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I have being told all my life that $\sqrt{9}$ equals to $\pm3$. That all changed when I saw a video talks about it. It said that the square root does not spit out a negative number. I wanted to see if it's true, and if it is true, then why? Logically, $(-3)(-3)$ equals to $+9$ too. Thanks in advance.

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marked as duplicate by 6005, Parcly Taxel, JonMark Perry, Dylan, user91500 Oct 9 '16 at 7:29

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  • $\begingroup$ $x^2=9$ has two solutions, but $\sqrt{9}$ only has one. They are not the same thing. $\endgroup$ – Biggs Oct 8 '16 at 19:18
  • $\begingroup$ The square root function is much too polite to spit. $\endgroup$ – MJD Oct 8 '16 at 19:23
  • $\begingroup$ @Biggs: when you say "$\sqrt{9}$ only has one [solution]" you are making a type error. $\sqrt{9}$ is an expression, and expressions aren't the kinds of objects that have solutions. (equations are inequalities are.) note, for example, that you would not say "9+1" has one solution. it is correct to say that $x^2=9$ has two solutions, but $\sqrt{9}$ is defined to be the nonnegative solution of the equation $x^2=9$. $\endgroup$ – symplectomorphic Oct 8 '16 at 19:49
  • $\begingroup$ @symplectomorphic you are correct. Expressions don't have solutions. I worded that comment badly. $\endgroup$ – Biggs Oct 8 '16 at 20:13
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It is a choice. The most convenient approach seems to be to consider $f(x)=\sqrt x$ as a function, which implies a choice. The canonical choice is that of the positive square root.

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A function must be defined so that each input is mapped to only one output. In this case the function $f(x) = \sqrt{x}$ must be chosen so that the result is only one number. While the square root of a number has two possible results, it seems more natural to go with the positive solution for the square root function. Thus, we ignore the negative solution.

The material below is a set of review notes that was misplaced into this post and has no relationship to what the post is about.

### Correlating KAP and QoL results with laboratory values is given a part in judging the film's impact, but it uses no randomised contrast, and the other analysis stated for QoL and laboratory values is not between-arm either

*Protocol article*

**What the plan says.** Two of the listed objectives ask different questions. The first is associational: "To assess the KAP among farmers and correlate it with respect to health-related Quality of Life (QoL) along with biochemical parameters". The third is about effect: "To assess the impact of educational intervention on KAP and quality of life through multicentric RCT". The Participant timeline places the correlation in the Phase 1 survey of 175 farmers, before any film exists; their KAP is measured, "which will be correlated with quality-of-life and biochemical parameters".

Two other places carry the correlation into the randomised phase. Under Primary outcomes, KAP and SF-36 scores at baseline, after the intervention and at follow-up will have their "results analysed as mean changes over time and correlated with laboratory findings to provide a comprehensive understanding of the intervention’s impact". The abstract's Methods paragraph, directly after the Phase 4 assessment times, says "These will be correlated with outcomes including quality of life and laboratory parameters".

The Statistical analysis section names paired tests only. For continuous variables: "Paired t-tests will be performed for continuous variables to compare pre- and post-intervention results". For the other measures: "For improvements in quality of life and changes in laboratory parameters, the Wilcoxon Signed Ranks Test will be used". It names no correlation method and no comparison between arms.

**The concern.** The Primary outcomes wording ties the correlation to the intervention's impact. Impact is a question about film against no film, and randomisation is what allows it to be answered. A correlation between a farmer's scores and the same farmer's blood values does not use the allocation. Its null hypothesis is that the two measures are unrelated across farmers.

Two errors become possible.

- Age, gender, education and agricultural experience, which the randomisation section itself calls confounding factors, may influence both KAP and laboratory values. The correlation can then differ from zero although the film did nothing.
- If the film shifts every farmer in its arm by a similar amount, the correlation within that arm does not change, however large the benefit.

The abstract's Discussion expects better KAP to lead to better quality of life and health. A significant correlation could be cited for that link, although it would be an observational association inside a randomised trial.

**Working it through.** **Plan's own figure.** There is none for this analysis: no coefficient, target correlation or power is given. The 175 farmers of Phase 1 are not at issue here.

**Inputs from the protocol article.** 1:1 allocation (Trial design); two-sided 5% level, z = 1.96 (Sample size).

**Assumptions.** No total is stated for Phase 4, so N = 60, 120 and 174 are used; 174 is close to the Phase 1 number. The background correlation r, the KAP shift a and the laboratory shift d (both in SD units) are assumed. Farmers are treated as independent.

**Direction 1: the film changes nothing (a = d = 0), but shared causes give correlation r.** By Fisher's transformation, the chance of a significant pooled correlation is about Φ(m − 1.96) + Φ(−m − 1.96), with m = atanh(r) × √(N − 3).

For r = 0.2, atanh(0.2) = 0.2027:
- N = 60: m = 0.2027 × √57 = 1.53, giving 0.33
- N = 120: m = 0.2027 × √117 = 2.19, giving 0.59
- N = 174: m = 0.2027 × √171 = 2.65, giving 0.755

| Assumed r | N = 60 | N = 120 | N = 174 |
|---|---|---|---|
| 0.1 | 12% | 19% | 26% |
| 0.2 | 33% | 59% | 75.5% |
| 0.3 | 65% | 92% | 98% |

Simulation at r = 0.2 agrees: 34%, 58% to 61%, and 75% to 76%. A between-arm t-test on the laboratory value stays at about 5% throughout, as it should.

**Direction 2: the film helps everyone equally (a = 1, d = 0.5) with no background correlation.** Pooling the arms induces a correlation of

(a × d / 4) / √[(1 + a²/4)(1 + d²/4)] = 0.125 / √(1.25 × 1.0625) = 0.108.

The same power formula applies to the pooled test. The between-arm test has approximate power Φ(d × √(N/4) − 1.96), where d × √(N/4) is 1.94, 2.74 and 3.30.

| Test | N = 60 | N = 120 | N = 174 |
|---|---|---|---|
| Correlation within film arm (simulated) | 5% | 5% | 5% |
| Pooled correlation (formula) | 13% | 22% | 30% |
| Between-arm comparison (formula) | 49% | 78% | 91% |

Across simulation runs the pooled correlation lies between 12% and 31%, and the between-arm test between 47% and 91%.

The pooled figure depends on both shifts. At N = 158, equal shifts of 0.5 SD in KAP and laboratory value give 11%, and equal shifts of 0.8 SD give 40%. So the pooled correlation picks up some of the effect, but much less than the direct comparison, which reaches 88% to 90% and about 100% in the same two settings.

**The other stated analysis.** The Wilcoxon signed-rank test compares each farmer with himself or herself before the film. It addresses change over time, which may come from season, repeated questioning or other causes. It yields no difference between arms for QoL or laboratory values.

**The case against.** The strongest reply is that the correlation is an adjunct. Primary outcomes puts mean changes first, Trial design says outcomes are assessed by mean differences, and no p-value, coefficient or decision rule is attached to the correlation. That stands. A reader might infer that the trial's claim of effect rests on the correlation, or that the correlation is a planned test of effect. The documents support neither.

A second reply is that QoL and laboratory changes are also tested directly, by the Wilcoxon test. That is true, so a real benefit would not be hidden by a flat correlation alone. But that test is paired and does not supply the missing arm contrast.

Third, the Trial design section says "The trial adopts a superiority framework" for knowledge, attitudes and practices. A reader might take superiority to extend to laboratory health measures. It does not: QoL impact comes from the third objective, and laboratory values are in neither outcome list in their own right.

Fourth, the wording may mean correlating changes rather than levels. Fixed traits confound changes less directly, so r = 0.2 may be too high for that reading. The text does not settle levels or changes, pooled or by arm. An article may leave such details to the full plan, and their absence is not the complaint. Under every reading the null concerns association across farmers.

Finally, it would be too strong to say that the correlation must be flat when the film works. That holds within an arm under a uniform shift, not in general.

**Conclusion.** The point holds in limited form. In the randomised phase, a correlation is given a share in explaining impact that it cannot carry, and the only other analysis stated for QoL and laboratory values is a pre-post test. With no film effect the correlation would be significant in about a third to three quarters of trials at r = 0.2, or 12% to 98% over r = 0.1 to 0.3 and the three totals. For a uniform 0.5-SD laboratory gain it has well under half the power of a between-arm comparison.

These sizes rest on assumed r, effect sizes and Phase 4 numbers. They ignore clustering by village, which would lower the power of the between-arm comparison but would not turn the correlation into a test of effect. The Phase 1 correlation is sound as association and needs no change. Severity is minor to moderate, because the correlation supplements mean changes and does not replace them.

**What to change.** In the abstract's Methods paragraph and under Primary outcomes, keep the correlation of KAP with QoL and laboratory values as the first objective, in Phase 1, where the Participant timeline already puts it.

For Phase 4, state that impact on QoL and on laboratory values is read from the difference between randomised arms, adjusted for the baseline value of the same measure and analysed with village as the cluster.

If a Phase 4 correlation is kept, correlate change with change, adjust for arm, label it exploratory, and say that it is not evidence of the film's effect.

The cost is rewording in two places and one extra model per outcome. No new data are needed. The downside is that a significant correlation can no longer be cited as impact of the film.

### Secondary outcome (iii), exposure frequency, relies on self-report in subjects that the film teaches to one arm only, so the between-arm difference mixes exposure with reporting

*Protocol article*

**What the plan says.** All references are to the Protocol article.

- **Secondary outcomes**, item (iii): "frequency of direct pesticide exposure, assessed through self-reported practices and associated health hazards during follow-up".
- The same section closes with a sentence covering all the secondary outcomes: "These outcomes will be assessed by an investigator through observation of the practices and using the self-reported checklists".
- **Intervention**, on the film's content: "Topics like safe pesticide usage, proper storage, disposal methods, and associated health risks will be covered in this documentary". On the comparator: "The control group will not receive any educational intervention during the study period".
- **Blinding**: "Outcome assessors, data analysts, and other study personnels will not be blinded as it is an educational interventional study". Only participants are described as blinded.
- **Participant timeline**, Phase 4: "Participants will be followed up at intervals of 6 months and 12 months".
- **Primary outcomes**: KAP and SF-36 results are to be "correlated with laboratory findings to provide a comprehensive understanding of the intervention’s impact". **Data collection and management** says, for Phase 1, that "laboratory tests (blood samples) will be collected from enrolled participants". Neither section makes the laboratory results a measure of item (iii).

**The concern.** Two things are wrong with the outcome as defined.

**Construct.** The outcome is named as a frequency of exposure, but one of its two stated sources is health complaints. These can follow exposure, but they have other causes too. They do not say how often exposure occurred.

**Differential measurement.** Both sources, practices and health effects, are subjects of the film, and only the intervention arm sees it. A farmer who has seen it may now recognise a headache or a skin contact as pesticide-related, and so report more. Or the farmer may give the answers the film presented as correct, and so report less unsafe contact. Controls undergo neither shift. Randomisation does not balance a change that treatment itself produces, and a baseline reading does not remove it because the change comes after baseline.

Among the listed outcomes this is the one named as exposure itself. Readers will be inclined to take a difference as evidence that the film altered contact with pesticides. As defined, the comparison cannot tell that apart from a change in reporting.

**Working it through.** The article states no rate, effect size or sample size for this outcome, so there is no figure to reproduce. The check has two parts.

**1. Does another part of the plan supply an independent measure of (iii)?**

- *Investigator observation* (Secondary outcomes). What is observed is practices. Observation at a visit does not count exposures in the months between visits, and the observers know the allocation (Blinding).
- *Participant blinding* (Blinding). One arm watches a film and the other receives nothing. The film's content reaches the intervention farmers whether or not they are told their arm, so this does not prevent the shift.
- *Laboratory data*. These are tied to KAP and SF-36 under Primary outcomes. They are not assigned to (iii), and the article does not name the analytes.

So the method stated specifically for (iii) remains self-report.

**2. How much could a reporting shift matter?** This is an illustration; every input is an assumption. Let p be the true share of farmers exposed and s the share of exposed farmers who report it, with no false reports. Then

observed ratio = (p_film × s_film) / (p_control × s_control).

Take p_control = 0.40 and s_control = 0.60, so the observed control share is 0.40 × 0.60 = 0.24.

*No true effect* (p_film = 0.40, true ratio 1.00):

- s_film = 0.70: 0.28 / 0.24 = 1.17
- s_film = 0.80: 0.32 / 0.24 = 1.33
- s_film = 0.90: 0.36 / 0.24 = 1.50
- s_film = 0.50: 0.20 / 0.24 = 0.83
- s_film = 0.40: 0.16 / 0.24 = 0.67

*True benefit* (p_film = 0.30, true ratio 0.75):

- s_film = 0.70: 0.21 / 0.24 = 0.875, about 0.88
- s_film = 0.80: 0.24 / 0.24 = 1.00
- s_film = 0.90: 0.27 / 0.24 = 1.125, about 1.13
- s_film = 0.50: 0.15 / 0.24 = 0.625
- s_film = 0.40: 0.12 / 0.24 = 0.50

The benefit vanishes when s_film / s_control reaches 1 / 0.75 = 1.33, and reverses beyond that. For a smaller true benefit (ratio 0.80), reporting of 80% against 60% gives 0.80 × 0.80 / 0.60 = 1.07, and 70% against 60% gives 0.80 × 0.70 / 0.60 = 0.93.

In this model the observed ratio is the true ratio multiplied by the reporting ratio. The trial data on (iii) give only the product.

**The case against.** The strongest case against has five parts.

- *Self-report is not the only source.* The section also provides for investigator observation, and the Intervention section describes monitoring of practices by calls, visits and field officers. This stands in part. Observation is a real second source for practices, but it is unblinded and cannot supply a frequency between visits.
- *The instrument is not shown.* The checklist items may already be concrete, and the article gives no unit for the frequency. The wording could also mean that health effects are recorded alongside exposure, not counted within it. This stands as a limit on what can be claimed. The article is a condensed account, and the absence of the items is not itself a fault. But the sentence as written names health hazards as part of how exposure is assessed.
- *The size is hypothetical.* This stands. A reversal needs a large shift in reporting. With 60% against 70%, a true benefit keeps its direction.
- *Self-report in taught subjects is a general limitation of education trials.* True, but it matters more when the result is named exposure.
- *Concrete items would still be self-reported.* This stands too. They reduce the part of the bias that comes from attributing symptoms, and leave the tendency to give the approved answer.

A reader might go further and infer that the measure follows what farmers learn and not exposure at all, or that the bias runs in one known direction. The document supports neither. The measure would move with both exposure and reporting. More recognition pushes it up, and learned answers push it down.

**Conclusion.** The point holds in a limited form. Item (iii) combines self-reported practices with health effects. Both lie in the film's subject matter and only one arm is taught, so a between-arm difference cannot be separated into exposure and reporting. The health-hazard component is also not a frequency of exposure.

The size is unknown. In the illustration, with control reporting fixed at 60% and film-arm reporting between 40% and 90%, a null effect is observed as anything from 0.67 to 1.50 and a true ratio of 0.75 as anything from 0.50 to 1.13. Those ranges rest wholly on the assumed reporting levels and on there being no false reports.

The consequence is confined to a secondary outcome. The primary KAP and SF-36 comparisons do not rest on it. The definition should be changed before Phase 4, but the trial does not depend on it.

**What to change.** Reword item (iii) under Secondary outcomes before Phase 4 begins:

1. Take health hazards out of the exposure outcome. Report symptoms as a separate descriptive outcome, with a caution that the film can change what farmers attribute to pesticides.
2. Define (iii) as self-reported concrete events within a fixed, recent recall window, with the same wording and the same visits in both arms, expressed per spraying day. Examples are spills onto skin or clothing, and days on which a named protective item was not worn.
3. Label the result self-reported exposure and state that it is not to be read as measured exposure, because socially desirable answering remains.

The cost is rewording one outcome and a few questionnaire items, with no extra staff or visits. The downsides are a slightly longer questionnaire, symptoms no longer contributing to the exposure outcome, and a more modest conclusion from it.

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No. This is a common misconception about square roots that I carried for most of my life. The problem occurs when people think about the meaning square roots; normally if we see something like $\sqrt{9}$ we think "what is the number that squared gives us 9?" and following this logic we say $3$ and $-3$. However this is not the rigorous definition of square root, instead what we are doing is solving the equation $x^2=9$ which is NOT equivalent to $\sqrt{9}$. The square root of a positive number is always a positive number.

  • If anybody were to graph the function $y=\sqrt{x}$ on a $x$ an $y$ plot the result will be a line that is not defined for $x<0$.

  • Since we can express the square root of a number as the number elevated to $\frac12$ it follows that the result cannot be positive because a number elevated to any real power is always positive (note that $-x^{\frac12}$ is different from $(-x)^{\frac12})$

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The radical sign √ refers to the principal (positive) square root only. source: Square Root Calculator

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  • $\begingroup$ That is why there is a ± in front of the √ in the quadratic formula....so that both the positive and negative square root answers are used...and not just the positive square root answer. $\endgroup$ – Mize Oct 9 '16 at 1:45
  • $\begingroup$ When I put $-1$ into the second box of that "square root calculator", it says "$\sqrt{1} = -1$, thus $-1 \times -1 = 1$." So much for that... $\endgroup$ – 6005 Oct 9 '16 at 2:05
  • $\begingroup$ good point. It is ok to have: Square Root of 1 = -1 but not √1=-1 , $\endgroup$ – Mize Oct 9 '16 at 2:42
  • $\begingroup$ Now that is just incorrect. "Square root of 1" refers to the same thing as "1". $\endgroup$ – 6005 Oct 9 '16 at 18:44
  • $\begingroup$ For me, Square root of 1 = +1 , Square root of 1 = -1, √1 only = +1 due to √ refers to the principal (positive) square root only. $\endgroup$ – Mize Oct 9 '16 at 20:58

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